The changes might not stop there. We may also have some other kinds of automobiles, which are small, highly efficient mobility pods similar to the GM EN-V concept or autonomous vehicles like the Induct Navia. These will be urban, flexible solutions to move people around.
In many metro areas, a well-organised public transportation system will be the most effective way to move large numbers of people. However, some commuters might not want to take it, either because of network problems, schedules or safety concerns. Publicly organised on-demand transportation systems that can accommodate up to six people will bring travellers automatically to their destination in downtown areas, and then move on to serve others. Customers will simply enter their destination and payment information – think of it as a totally automated taxi system.

Digital frontier
Personal mobility will become more of a service, one that companies such as Google have recognised. The search and computing giant has become strongly involved in creating automated vehicles. And some think the car needs to serve us in other ways, whether we drive it or it drives itself. Many car companies are already working with Apple to integrate Siri into automobiles, creating virtual personal assistants in the car to help us with routes, traffic information, and the scheduling of our day. Our vehicles will be fully integrated into the digital lifestyle of 2050 – whatever that turns out to be.
It is hard to imagine what the world of Apple, Microsoft, Facebook and Google will be like in 30 years time, but we can assume that everything that has a digital representation will be available in our cars. The automobile seems to be the final frontier for the digital lifestyle – some people want to be disconnected while driving – but in decades to come it will be completely connected and – hopefully – safe to use.

But what will actually drive these cars? Electricity? Hydrogen? Or will it still guzzle petrol and diesel? At first glance, one might think the good-old internal combustion engine is on its way out. However, its demise may not be quite so quick. In general, the daily commute will be in an electric vehicle with no combustion engine. The electricity grid is likely to include a much higher percentage of renewable energy by then, so everyday driving will be cleaner as well. But what about longer trips? Batteries might allow a 500-mile range, but they might be heavy and expensive, and recharging them might take time.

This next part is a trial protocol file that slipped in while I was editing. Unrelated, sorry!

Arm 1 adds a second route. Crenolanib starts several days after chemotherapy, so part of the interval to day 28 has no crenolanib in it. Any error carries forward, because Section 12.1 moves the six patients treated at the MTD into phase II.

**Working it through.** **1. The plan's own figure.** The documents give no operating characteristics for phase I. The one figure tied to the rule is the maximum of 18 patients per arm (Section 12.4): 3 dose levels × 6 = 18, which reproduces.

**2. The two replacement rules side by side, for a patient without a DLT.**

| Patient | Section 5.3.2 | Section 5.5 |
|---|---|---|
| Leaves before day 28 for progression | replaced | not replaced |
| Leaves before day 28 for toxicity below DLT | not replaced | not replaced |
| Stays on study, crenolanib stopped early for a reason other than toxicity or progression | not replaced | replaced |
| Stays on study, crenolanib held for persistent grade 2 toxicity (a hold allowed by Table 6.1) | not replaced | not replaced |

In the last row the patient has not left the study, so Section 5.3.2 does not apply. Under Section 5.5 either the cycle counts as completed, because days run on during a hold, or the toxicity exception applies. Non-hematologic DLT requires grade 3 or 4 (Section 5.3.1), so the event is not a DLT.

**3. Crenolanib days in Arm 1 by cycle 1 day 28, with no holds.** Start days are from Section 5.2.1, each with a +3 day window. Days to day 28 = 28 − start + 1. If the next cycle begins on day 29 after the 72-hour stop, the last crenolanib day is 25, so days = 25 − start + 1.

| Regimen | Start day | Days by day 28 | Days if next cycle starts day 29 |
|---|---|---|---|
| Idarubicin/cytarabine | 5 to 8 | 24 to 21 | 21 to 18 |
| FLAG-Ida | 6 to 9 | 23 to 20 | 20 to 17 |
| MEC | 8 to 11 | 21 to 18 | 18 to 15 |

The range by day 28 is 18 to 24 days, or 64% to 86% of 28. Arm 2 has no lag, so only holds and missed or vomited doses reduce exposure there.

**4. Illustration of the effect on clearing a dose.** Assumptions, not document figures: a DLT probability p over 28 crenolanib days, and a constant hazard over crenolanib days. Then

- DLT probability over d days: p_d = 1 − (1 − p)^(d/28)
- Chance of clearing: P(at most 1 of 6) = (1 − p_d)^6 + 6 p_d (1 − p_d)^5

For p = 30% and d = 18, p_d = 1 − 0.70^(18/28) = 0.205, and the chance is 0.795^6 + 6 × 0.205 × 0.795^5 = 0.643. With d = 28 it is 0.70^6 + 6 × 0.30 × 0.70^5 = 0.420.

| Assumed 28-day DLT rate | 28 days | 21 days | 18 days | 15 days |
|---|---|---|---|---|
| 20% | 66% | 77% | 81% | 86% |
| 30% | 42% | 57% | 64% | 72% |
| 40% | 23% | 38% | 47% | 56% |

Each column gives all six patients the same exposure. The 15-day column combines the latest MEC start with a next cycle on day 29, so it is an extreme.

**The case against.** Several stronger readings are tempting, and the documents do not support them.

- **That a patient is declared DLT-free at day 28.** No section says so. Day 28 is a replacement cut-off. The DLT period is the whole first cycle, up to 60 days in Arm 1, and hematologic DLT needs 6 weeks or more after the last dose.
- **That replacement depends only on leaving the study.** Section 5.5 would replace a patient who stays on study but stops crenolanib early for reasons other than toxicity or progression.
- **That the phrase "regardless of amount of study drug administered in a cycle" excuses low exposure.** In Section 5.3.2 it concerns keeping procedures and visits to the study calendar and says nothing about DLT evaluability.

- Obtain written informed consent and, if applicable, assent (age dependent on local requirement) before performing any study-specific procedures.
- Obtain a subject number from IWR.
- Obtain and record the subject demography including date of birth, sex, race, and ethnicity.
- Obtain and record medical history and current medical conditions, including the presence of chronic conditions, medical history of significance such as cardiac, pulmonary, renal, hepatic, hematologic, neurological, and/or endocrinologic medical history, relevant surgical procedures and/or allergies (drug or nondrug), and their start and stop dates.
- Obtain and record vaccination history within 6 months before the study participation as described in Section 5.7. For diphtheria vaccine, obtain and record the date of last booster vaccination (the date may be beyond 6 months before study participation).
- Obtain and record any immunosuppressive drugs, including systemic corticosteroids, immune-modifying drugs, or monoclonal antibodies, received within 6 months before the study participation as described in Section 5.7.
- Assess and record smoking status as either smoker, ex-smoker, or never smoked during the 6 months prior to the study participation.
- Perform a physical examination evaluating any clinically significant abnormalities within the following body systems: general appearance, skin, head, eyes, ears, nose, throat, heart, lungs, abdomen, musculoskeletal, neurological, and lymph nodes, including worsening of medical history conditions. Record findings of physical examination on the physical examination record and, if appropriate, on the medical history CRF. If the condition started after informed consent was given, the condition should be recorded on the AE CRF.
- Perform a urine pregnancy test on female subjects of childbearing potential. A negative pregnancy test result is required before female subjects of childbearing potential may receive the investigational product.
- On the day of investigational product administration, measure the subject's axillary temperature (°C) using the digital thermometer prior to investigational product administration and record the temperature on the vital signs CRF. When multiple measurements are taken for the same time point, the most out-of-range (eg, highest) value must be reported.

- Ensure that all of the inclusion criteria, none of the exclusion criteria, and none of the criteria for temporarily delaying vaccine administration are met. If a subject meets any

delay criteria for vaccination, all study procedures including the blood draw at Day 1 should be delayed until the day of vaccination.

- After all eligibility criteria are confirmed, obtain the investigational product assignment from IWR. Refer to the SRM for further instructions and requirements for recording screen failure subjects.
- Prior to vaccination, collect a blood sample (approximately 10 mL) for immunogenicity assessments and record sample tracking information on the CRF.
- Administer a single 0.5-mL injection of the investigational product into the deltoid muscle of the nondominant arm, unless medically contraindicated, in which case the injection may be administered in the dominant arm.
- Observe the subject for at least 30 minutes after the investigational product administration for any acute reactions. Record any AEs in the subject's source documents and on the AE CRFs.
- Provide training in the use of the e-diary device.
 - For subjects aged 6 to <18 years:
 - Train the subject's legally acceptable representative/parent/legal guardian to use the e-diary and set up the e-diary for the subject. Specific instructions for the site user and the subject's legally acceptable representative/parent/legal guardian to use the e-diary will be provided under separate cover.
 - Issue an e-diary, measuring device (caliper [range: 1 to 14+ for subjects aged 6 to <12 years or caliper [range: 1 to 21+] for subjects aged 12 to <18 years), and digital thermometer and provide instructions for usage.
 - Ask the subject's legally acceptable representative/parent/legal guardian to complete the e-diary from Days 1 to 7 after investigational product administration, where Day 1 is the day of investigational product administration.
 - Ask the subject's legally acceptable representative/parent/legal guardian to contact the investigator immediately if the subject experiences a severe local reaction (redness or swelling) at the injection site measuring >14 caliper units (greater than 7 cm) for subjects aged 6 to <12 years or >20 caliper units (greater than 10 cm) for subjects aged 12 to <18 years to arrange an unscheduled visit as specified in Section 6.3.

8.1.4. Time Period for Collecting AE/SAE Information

So, the ultimate solution for long-distance car travel might still be a combustion engine. Research is underway by institutions and car companies across the world to further improve efficiency and cut emissions. In 2050 a small, turbo-charged, rotary engine might serve as a range extender – used only a few days a year, but good to have on board. Another range extender might be wireless power transfer to the vehicle as it moves along the highway.
An alternative is hydrogen-powered vehicles, converting hydrogen into electricity in a fuel cell. This would result in a smooth electric drive and only water vapour coming out the tailpipe. While fuel-cell technology has already come a long way (Daimler and Toyota are at the forefront of this evolution), there are still challenges to overcome, such as where to get the hydrogen from. It is unclear if there will be an answer by 2050.

Morphing motors
People value flexibility; just as they have come to expect it from their smartphones and laptops, so will they want it from their car? As mobile technology has allowed us to make decisions on everything in an instant and away from home, we will want those same freedoms in our cars.
The commuter of the future may have a "personal mobility portfolio", with the car being only one part of it. An automobile might be there to drive for pleasure on the weekend (the affection for the car will probably not go away completely). As mobile internet becomes ever-more powerful it will be totally normal and convenient to step out on the street and make an immediate decision. You could hail a self-driving shared vehicle. You could jump into the car of a social-media friend, who just happens to be driving by and going in the same direction. Or you will take public transportation if is the best option. The car will be totally integrated into a greater mobility network.
We are already seeing beyond existing car-sharing schemes, such as ZipCar, where people can book cars for the hours in which they actaully need them. There will be a network of different options to integrate services in places such as airports, all of them combined in one app on our 2050 communication device. We basically tell the app where we want to go and, based on our preferences, three different optimised transportation modes will be offered, similar to the three different routes that a GPS navigation system offers us today.

There's one more question to ask: what will the 2050 car look like? Will we still be able to recognise it? It might still have a steering wheel, maybe just a joystick. It is safe to assume that it will still have four seats and wheels and might still resemble a metal box. But that’s where the similarities may end.
Carbon fibre or other lightweight material might replace steel. The design will be a mix of efficient contours (low aerodynamic drag) and emotional styling. And maybe there will be some sort of morphing shape. MIT has looked into some very promising vehicle concepts that allow for small footprint in the city and a more safety and dynamic configuration for the open road.

The car of 2050 might be relatively easy to recognise, which might not be true for the phone or computer. This is because a car is a car is a car – it is supposed to transport people and goods and as long as people continue to be as tall as they are cars won’t look too much different. But the personal automobile as we know it will have much competition: from remote-controlled, on-demand pod and personalised public transportation. And in our livable cities, good old-fashioned walking and cycling, too.